First, follow the link below and read the article as preface to what I’m about to say – 

https://www.qslaw.com.au/avoid-the-pitfall-of-buying-houses-with-unapproved-structures-or-improvements/

 

It’s a legitimate question. People want to know how much it’s going to cost before they commit even more time and money to get there unapproved existing carport/shed/garage/god forbid house across the line. However, unlike an actual unchanging physical product where it is easy to give an estimate of cost. A building approval, especially when it’s for an existing unapproved structure has a lot of variables to consider where one small thing/issue/non-compliance can mean thousands of dollars to rectify.  
Issuing the building approval for an existing structure is actually the easy part, the building certification cost component is small compared to the total cost of what you will have to pay to other building professionals to get it across the line. The hard part is to demonstrate to your building certifier that your existing unapproved carport/shed/garage/structure can meet today’s current town planning and building code requirements. Easier said than done.
Common issues I see when it comes to unapproved structures are – 
  1. It doesn’t meet setback or coverage requirements as per the planning scheme, thus additional relaxation approval from Council is required.
  2. It’s constructed over a planning overlay constraint (e.g. environmental overlay), thus additional approval from Council is required and a Town Planner will likely need to be engaged. 
  3. No structural drawings, thus a Structural Engineer will need to be engaged. 
  4. There are structural drawings, but the construction of it deviated from the drawings and the Structural Engineer won’t sign off on it unless significant rectification is undertaken. 
  5. It’s lined on the inside in such a way that it’s impossible to inspect the structural aspects of it. Thus, it creates more work for the structural engineer.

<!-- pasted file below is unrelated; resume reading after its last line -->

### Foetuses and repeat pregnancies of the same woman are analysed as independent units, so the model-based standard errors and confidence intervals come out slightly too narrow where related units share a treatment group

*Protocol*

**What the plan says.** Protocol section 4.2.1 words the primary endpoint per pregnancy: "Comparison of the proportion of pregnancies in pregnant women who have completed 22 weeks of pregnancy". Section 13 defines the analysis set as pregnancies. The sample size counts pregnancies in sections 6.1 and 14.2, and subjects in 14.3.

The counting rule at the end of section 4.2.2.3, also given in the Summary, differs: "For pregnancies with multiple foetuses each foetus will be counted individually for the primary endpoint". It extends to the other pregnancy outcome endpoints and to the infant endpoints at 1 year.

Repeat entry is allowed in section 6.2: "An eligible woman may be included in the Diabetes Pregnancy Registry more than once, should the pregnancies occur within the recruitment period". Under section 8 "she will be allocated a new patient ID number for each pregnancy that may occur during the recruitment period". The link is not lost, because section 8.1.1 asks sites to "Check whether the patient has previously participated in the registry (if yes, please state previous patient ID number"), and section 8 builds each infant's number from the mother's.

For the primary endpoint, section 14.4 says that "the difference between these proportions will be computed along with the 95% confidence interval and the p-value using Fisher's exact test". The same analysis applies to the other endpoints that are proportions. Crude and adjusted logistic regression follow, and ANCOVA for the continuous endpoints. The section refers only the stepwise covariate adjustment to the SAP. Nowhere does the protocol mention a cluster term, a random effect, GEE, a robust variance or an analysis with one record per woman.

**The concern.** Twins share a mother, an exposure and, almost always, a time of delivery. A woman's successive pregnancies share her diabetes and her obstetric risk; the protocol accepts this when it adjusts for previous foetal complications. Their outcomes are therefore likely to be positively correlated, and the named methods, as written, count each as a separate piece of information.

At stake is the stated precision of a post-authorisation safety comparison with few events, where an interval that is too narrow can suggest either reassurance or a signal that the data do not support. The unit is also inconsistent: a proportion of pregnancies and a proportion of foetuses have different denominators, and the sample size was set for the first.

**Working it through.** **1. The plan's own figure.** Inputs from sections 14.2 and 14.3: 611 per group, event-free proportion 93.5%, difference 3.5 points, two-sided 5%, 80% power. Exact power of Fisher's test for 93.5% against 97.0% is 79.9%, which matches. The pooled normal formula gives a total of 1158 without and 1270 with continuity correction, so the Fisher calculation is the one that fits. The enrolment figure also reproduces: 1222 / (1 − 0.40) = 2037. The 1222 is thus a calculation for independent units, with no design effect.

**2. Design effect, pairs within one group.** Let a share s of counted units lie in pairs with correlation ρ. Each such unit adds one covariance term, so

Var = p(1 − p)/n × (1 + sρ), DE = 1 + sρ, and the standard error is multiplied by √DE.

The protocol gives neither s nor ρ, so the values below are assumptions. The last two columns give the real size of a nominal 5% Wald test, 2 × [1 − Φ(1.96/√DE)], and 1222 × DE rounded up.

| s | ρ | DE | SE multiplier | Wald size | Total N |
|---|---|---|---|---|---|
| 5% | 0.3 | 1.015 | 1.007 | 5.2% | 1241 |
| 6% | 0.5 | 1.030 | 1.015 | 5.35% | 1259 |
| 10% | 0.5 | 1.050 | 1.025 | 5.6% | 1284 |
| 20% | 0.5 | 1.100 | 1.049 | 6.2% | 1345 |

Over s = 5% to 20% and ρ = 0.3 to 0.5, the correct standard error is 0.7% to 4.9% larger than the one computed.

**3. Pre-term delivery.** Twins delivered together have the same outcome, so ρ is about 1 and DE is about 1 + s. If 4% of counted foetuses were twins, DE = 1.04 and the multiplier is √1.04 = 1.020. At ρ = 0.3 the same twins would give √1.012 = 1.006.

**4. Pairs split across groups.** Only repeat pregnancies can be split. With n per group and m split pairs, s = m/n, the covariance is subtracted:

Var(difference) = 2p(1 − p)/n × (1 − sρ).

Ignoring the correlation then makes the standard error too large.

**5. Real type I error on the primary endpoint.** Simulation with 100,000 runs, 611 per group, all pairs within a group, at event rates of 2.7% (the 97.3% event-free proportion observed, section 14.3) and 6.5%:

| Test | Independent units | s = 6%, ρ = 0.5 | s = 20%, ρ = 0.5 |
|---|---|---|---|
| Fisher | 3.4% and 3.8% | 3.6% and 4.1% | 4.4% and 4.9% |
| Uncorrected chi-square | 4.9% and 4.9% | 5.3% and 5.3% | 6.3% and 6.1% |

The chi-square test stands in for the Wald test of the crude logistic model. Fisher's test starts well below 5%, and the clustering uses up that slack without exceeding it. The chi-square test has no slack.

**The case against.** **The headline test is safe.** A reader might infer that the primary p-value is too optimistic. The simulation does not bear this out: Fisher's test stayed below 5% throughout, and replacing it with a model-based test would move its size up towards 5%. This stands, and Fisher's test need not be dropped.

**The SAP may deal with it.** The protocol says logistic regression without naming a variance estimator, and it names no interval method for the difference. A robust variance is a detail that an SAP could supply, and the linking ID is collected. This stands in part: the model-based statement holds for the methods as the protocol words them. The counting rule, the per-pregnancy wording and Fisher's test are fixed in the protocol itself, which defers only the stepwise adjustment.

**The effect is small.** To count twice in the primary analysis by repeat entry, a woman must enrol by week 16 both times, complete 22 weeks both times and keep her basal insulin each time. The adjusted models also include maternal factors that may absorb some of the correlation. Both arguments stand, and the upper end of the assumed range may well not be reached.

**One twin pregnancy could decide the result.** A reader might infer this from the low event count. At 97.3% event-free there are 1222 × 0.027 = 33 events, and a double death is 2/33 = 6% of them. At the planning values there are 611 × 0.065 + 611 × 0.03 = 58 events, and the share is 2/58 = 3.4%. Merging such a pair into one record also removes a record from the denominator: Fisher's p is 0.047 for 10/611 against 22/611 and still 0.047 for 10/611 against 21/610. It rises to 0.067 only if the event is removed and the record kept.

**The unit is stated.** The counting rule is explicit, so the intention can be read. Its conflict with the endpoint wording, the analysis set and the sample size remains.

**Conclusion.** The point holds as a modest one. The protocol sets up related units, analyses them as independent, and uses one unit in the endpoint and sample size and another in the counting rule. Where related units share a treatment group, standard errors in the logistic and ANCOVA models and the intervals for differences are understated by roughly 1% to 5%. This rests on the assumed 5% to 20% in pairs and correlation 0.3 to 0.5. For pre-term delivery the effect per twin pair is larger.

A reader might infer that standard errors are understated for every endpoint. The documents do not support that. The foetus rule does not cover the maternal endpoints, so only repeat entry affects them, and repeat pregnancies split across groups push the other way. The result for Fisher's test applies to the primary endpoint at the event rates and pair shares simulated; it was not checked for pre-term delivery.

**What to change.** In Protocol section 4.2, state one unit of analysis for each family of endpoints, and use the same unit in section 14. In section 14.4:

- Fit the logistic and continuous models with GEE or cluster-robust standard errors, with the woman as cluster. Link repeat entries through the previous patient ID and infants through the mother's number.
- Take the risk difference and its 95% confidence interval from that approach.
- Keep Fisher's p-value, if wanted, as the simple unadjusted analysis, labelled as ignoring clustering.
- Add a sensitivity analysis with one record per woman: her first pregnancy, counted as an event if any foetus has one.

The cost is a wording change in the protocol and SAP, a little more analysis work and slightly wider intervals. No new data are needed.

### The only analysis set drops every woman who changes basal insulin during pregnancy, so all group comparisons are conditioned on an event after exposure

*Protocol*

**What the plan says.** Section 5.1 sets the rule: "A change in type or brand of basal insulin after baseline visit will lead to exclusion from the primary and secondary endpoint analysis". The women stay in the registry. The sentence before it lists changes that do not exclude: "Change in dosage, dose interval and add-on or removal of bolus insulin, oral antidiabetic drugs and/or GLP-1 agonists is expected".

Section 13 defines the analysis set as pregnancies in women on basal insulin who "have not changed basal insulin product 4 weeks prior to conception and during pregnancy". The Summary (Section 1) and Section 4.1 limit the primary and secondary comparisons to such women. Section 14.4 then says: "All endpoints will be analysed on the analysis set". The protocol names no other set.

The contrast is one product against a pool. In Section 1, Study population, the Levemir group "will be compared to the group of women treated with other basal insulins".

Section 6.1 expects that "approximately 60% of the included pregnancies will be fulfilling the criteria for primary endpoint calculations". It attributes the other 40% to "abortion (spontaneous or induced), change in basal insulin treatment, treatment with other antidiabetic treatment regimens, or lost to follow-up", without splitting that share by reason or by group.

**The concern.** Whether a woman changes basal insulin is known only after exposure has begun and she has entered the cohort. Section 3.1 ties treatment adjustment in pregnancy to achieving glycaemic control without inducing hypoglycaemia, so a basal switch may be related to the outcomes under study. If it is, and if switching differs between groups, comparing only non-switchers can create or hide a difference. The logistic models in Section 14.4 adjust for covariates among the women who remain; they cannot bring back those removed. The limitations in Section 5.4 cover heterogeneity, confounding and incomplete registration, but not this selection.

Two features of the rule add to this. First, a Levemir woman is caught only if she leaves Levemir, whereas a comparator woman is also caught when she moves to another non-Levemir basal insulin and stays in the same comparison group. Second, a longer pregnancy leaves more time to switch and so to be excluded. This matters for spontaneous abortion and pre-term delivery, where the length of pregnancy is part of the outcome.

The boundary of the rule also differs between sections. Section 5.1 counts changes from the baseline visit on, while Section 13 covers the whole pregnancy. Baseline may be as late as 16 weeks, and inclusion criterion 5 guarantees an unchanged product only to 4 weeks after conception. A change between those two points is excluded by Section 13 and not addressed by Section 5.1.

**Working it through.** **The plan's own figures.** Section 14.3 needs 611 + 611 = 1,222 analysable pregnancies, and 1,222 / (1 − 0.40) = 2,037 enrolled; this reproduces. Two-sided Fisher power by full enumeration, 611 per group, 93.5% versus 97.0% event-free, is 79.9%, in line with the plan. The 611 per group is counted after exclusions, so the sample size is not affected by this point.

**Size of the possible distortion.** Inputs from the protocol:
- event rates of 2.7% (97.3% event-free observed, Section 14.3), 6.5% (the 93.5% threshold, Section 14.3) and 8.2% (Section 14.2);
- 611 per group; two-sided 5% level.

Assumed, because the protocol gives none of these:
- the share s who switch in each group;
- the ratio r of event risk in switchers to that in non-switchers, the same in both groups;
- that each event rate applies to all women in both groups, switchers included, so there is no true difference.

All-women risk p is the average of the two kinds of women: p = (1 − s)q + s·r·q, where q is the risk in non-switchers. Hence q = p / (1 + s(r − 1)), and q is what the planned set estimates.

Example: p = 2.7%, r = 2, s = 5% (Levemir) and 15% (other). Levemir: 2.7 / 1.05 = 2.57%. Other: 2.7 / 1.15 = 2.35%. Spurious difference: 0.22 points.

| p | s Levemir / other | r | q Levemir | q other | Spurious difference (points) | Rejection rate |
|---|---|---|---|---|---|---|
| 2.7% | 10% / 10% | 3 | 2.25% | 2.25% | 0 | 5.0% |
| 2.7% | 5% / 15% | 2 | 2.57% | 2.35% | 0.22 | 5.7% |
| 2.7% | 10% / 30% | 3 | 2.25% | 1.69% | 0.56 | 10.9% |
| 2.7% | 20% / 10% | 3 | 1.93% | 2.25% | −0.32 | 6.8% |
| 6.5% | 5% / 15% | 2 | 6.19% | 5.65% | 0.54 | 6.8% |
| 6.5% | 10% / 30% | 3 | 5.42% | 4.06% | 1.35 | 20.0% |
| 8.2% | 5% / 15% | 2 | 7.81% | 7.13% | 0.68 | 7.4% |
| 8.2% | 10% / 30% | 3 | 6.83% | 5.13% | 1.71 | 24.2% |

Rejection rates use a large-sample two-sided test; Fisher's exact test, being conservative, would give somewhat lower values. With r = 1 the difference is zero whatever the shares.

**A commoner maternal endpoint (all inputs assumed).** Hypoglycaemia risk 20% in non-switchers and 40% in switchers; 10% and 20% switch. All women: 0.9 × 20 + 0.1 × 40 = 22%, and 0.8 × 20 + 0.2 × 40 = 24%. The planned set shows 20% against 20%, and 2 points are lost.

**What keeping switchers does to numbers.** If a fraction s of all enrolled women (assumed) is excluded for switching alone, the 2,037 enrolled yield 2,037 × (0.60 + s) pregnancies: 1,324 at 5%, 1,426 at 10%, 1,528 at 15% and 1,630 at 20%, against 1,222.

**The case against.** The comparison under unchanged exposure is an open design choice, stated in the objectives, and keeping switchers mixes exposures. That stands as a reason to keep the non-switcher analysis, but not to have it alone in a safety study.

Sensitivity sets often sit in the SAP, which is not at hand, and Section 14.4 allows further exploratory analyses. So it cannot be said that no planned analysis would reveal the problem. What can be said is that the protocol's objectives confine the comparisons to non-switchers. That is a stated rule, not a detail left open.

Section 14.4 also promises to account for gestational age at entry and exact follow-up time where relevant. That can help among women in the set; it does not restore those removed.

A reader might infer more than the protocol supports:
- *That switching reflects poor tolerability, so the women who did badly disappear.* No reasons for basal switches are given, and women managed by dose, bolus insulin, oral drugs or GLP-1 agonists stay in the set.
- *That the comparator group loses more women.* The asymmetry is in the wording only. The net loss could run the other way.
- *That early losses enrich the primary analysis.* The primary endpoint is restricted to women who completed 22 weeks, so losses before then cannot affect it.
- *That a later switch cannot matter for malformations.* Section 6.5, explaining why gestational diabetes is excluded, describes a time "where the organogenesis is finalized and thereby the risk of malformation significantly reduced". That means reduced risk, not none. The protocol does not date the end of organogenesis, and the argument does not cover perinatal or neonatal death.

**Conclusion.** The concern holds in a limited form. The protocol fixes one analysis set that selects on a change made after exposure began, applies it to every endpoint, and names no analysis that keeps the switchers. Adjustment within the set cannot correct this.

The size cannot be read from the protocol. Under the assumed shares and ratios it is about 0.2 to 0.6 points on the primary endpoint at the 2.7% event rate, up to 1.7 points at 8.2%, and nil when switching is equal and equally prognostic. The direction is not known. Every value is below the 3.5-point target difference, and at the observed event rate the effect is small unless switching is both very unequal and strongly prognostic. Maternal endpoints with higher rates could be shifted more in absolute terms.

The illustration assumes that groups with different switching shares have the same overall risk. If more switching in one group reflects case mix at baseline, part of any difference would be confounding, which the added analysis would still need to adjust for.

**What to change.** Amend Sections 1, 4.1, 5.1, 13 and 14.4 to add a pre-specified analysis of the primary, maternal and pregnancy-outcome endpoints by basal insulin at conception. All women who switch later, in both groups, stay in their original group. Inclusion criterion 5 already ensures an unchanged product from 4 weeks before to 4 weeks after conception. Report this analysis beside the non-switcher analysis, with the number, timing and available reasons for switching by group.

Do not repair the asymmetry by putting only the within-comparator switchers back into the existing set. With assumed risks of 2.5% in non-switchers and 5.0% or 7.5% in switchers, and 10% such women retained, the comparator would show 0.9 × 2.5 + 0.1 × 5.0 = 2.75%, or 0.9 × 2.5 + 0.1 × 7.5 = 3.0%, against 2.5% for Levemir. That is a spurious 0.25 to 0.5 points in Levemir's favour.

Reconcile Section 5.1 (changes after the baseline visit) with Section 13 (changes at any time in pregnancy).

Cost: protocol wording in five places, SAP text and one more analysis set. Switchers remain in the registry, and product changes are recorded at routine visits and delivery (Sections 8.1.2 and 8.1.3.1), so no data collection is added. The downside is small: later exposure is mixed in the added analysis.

6. Downpipes are not connected to the subsoil stormwater drainage system. 
  7. No termite protection was considered.
  8. Its attached to the main dwelling, termite management was not considered and now it provides concealed entry into the main dwelling. 
  9. Fire separation was also not considered. It’s too close to the boundary and too close to the house, and now additional fire protection works are required.
  10. It is setback right on the minimum allowed, leaving no room for error. This, in turn, requires a cadastral surveyor to sign off on the siting of it, and if the survey shows it encroaches even by 1mm it technically now needs to go back to Council for a  relaxation approval. Worse case scenario – you’re on a rural property and thought you would build it right on the boundary, the surveyor shows that you’ve actually built over the boundary…
  11. It’s built too close to the underground sewer, stormwater and/or water main. Thus it will need additional approvals from the services authority for a ‘build over asset’ approval.
  12. It uses timber trusses, but the paperwork to show that it was manufactured to the correct code is lost, this requires additional work by the structural engineer to sign off on it.  
  13. It doesn’t meet the local “Amenity and Aesthetics” policy. For example, it’s too high, thus it needs additional approval from Council
  14. And here’s a big one, there is no paperwork whatsoever from any of the contractors to sign off on certain aspects of the job… 
  15. So on and so on…

 

You probably won’t have all the above issues to deal with, but it’s something to keep in mind because if you are going to build it and then ask for forgiveness, the homeowners I deal with can sometimes get surprised by the amount of compliance that’s involved. Not to mention the extra time and money when compared to doing it correctly in the first place. This is the risk you are playing with. 
Notwithstanding, there are a couple of exceptions to the above – 
  1. Circumstance #1 – You actually do have a building approval, but for whatever reason, you never got it finalised with the original building certifier and have since been disengaged, and for whatever reason, the original building certifier does not want to have anything to do with it – In these cases, you are actually in a much better position because at least you have the building approval to allow you to build it in the first place, which means if it wasn’t too long ago, the design of the building will still likely comply with today’s requirements.
  2. Circumstance #2 – The building or structure you built without approval is your house… ok in this situation, that’s a different ball game altogether and much more difficult to achieve post construction sign off. The building is more complex, it’s habitable which means there are more requirements to consider, and it will require a lot of invasive testing and building forensics works just to verify it’s built to code. Suffice to say this is the worst case to be in and the cost to get it across the line will be much much higher. Be prepared.   

If I haven’t scared you off, I do offer my customers the ability to just pay for a detailed assessment first. So for a much smaller commitment of $250 they get the full picture of exactly what they need to do to get it across the line and if they do end up going through with it, that $250 comes off the final price.